GAO: State/OBO produced no long-range facilities plans after 2008

Posted: 12:02 am EDT
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Via GAO

According to State policy, OBO’s Office of Master Planning and Evaluations (MPE) is responsible for directing and preparing both master plans and long-range facilities plans for posts abroad, not PDC, which is OBO’s project coordination and management office. However, MPE has not been involved in PDC’s on-compound master plan update or State’s stakeholder meetings on embassy development.58

From April 1990 through December 2013, OBO had a policy and procedures directive that required strategic facility planning (termed long- range facilities plans) for posts meeting certain criteria.59 These long- range facilities plans were to provide a comprehensive overview of the post’s facility requirements, establish optimum use of existing assets, examine alternatives for meeting post needs, be tailored to the specific context of the post, be subject to periodic revisions, and provide direct input into the programming and budgeting of the post for the next 5 to 10 years. State documentation shows that between 2004 and 2008, OBO prepared 16 long-range facilities plans (strategic facility plans) for selected posts with challenging real property issues. In 2008, OBO’s then director also reported to State’s Undersecretary for Management that long-range facilities plans were essential precursors to the development of individual projects. However, OBO produced no long-range facilities plans after 2008.60

In December 2013, OBO rescinded its long-range facilities plans policy and procedures directive based on an explanation that the office responsible for that function no longer existed and that the function had been replaced by master planning.61 However, the action did not indicate what master planning entailed within OBO, nor did it explain and justify how master planning could substitute for strategic facilities planning. According to OBO officials, master planning is defined and conducted via stakeholder meetings and generally accepted practices within the organization. However, OBO was unable to provide any current policy governing either post strategic facilities planning or site master planning. A senior OBO official acknowledged that MPE had generally not conducted strategic facilities planning in the past few years. Without policies that clearly define strategic facilities planning and master planning, as well as outline the content and methods to conduct such planning, it will be difficult for OBO to fulfill these responsibilities.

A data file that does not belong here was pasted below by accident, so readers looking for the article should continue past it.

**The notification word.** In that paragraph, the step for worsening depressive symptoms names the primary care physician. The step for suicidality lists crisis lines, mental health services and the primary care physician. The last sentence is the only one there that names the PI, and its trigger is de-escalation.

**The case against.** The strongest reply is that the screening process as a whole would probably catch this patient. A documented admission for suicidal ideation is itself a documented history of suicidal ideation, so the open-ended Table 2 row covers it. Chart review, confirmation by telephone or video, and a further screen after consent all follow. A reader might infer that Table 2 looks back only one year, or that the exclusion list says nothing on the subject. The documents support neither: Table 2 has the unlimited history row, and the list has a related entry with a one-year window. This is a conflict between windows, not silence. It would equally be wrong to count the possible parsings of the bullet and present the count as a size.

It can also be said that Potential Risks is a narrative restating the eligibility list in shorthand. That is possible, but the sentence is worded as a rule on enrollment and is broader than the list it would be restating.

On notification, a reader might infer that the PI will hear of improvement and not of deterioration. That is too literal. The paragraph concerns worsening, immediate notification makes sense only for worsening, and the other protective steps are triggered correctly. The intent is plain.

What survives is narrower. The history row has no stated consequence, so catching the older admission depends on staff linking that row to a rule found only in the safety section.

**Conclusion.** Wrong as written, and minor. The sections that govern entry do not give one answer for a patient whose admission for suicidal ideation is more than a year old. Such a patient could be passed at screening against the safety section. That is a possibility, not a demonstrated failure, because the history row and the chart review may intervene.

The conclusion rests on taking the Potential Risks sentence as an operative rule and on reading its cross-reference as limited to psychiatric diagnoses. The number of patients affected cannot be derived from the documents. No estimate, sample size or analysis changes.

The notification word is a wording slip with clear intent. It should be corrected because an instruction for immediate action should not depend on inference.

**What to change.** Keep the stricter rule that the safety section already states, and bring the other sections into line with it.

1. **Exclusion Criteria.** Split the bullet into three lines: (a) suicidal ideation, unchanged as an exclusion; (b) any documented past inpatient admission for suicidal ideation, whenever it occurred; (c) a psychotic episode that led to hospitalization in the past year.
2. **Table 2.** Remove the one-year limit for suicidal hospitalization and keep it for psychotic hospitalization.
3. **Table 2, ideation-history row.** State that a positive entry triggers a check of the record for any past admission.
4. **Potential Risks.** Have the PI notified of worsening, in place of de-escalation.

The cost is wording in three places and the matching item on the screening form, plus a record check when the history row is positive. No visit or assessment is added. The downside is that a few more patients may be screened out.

[…]
While past OBO policy recognized the value of such strategic planning, it was rescinded in December 2013. No formal policy on its stated substitute—master planning—was established, even though State continues to assign responsibility for both strategic facilities planning and master planning to OBO. By establishing policies that clearly define strategic facilities planning and master planning, as well as explain the content and methods to conduct such planning, OBO can better ensure the usefulness of any such efforts undertaken in Kabul or in other posts abroad.

Read in full here (pdf).

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